Brendan Malone believes that Walter White is the total antithesis of vital lessons we need to teach young men.
Several weeks ago the wildly successful cultural phenomenon that was the TV series Breaking Bad reached its dramatic climax.
I have to confess that I came to Breaking Bad rather late in the piece, after the start of season four if I remember correctly. It didn’t take long for me to catch the bug however, and become totally engrossed in the train wreck that was the final days of the terminally ill Walter White, Breaking Bad’s central character.
A lot of people have raved about the acting, the screenwriting and the show’s attention to detail, but I haven’t heard too many people discussing the lessons in manhood offered by Breaking Bad.
Just consider the promotional images for Breaking Bad which featured the byline “remember my name”, and in capital letters, none the less, as if to reinforce the point. Could any other phrase more accurately capture the deepest desire of manhood, the longing to leave our mark on this world?
But just like all men, Walter White is faced with a choice about what sort of legacy he will leave in his wake. Sadly, he chooses wrong and leaves a trail of brokenness and destruction in his wake.
Initially it appears as if Walter White is a desperate man resorting to criminal means in order to provide security for his family after his impending death, an action which, even though seriously misguided, has a certain sense of nobility to it. However, as the show progresses we discover that Walter White actually only cares about his own selfish desires and ambitions.
For Walter White the end always justifies the means, and his primary motivation is not one of love for family, but a desire to be the king of the hill.
Walter White starts out as a man who is lost, angry and seemingly incapable of recognizing the truly important things in his life – his wife and children. He is a man with no real male friends, who doesn’t quite know how to live out an authentic masculine identity and he’s angry at the world because of it.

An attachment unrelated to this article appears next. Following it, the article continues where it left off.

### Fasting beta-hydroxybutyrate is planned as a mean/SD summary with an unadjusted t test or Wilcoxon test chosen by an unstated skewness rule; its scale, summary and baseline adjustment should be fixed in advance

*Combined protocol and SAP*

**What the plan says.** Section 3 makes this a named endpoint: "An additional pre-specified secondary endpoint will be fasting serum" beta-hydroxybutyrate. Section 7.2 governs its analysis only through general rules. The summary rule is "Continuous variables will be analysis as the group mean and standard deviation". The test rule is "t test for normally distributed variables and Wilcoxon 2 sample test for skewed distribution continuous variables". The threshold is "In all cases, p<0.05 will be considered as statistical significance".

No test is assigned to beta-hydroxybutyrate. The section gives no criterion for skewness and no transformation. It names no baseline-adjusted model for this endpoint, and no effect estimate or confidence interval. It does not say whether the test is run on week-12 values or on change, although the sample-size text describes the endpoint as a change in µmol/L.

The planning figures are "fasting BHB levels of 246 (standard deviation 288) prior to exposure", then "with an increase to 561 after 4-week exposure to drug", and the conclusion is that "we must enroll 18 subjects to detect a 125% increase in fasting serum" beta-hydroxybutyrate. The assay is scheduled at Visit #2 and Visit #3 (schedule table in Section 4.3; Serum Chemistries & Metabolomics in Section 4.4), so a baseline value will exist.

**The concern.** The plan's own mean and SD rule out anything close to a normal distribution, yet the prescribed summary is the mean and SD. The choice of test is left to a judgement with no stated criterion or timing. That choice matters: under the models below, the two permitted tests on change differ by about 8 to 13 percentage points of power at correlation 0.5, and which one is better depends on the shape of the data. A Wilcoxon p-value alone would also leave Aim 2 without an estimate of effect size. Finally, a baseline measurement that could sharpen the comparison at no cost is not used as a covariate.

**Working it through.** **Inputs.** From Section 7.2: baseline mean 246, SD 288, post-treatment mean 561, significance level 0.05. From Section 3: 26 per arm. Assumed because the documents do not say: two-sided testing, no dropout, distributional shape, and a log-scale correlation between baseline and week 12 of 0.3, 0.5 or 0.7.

Instead of admitting his vulnerabilities and clinging to that which is truly important in his life, he moves into the fantasy world of his alter ego Heisenberg and a life of self-gratifying and serious criminal activity.
Heisenberg is a man who is everything Walter White desperately wants to be. He is assertive, he has direction and he isn’t governed by fear. Heisenberg is a man that other men want to be around, a man other men look to for guidance, a man whose name other men respect and fear.
Heisenberg has confidence and a plan to guide him, while Walter White has nothing but fear and manipulation to fall back on.
Walter White is the total antithesis of the four vital lessons we need to teach young men that I wrote about last week. He is a man without a moral code. He does not serve anyone other than himself. He has no sense of true purpose so he begins using his abilities to serve his own selfish desires. His treatment of others, even those closest to him, is purely utilitarian in nature, they are nothing more than a means to an end—according to Aristotle, this is the lowest form of relationship we can ever engage in as human beings.